NEW YORK CITY — The American Airlines Theatre in Manhattan is housing a small production entitled I Need That, written by Theresa Rebeck and directed by Moritz von Stuelpnagel, which follows the story of Sam (played by Danny DeVito), a man who lives alone in a house where he is hoarding all the things that he has gathered over the years, including some items that belonged to his late wife. His daughter, Amelia (played by DeVito’s daughter, Lucy DeVito) is extremely concerned because neighbors’ complaints have lead to letters and actions from various municipal agencies. Rounding out the cast is Ray Anthony Thomas as Foster, Sam’s oldest friend who is battling his own challenges and demons.
Out of all the shows I am seeing as part of my trip to the annual American Theatre Critics Association conference, I Need That is the show I knew the least about. Yet, I still chose to review this show for entirely selfish reasons. Having spent 26 years of my life traveling to New York and 4 years there, I had seen shows in 40 of the 41 designated Broadway houses. Seeing I Need That at the American Airlines theatre on 42nd street finally meant that I had seen a play in every Broadway theater.
Given my background as a therapist, I instinctively watched the story of Sam to see how the hoarding impacted his psychological well-being, the reasons for his behavior, and whether the storytelling was accurate. With a hoarding disorder, the person must hold onto things representing loss, and the elder DeVito portrayed that characterization well. Sam’s defensiveness when Foster or Amelia would suggest that he throw things was the same as what I have seen in my clients. All three of the actors were interesting to watch, and their chemistry with each other was strong, but the actual structure of the story was a bit more cumbersome than I would have liked.
One of the strongest aspects of the production is the fantastic set design (by Alexander Dodge), with a house that spins sound to reveal a rundown front yard. The interior represents a hoarder’s home so well, with its clutter in every corner (with props by Kathy Fabian). The scene change near the end of the show that had to be extremely tough work for the stage manager and stagehands.
I was also excited to see that the performance I attended was being interpreted into sign language by Hands On, a non-profit arts service organization. The three interpreters, Amy Mecklwe, Bill Moody, and Kathleen D. Taylor, were so fantastic in their interpretation that I confess my eyes sometimes left the stage and strayed to watch their expressive work.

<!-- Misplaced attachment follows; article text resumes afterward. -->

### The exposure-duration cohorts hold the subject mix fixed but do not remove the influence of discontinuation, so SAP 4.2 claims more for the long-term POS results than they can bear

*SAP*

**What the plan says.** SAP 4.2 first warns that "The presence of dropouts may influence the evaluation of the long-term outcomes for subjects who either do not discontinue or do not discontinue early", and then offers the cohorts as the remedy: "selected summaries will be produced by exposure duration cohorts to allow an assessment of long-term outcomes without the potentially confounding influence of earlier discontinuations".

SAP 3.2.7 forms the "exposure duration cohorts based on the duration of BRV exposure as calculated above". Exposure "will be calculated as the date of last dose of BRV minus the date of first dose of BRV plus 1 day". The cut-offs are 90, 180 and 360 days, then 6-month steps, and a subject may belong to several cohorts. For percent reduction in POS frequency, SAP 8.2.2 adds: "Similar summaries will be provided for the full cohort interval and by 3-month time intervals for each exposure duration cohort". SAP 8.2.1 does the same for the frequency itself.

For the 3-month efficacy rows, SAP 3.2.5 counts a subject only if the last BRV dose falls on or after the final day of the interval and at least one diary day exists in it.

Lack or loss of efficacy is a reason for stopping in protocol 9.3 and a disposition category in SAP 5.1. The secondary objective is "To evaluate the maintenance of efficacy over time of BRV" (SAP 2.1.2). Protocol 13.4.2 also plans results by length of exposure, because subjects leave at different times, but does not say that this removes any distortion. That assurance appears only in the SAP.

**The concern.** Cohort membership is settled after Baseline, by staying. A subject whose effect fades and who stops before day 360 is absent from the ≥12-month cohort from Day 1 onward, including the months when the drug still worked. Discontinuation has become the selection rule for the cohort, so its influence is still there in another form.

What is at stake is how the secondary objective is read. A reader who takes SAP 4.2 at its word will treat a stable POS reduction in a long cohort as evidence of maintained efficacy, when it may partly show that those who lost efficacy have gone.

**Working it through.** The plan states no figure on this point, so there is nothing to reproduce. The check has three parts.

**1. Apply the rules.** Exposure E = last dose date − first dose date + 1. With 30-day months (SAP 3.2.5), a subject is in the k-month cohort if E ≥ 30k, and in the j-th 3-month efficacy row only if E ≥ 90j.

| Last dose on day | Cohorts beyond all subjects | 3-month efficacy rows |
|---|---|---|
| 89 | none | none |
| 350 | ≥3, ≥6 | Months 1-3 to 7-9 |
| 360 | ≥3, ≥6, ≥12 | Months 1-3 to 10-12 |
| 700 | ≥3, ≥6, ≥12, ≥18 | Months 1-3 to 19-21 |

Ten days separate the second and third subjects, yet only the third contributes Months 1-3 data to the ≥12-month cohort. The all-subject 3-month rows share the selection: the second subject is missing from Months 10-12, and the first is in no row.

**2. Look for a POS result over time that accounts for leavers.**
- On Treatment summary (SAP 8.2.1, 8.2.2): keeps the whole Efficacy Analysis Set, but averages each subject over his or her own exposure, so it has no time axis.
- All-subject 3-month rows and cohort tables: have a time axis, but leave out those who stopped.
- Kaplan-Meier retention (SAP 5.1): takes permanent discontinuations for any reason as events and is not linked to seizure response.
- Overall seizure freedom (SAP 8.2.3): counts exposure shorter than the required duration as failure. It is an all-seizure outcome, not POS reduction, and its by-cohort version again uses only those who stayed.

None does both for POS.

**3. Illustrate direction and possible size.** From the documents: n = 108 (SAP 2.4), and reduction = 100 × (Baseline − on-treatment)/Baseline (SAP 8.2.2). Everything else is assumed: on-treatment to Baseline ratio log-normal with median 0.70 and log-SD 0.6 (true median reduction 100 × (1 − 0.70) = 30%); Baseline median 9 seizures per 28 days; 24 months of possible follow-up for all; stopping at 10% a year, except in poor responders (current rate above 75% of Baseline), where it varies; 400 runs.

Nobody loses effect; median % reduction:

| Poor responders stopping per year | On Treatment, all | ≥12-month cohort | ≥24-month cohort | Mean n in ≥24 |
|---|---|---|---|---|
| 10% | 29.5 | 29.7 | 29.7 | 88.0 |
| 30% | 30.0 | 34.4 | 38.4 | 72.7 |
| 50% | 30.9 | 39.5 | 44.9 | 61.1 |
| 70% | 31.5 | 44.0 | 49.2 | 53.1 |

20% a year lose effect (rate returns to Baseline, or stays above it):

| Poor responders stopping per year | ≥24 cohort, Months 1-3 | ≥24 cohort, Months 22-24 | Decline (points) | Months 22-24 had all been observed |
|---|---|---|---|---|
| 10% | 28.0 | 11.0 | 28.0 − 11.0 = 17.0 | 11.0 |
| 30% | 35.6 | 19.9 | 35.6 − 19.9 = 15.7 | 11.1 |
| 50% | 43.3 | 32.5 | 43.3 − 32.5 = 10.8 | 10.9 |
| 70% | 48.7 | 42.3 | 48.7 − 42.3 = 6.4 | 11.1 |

The biggest problem with I Need that is its simple storytelling. I think the issue highlighted in I Need That are vastly important, but some of the resolutions felt simplistic at best. Rebeck’s script ignores some of the deeper levels of mental health challenges that lead to hoarding. Sam’s character arc seemed to accurately reflect on the losses he had that made him want to hang on to things and attach meaning to them. But when he managed to clean up and let go so quickly, my therapist brain thought, “Oh no! He will start hoarding again in a week.” The play lasts only 90 minutes, and that short time in which to resolve Sam’s conflicts meant that the play just felt unfinished. Changes to the script could show more understanding of why Sam started hoarding and the thought processes and changes to his thought processes what would be needed to help him alter his behavior. Still, it was fun to see the DeVitos play father and daughter and some realistic interactions taking place with such an emotional and frustrating situation.
Additionally, there is a scene where Foster lashes out in pent up anger at Sam, and while the acting was flawless, the sudden switch to total anger in the script felt out of place. Comparing that moment to a later moment in the script when Thomas and DeVito have a strong and well thought out moment of misdeeds and forgiveness, the show as a whole product just feels choppy and in need of fine tuning as a story.
Overall, I Need That is not unlike a hoarder’s house: behind the disorder, there is an emotional core that is worth finding.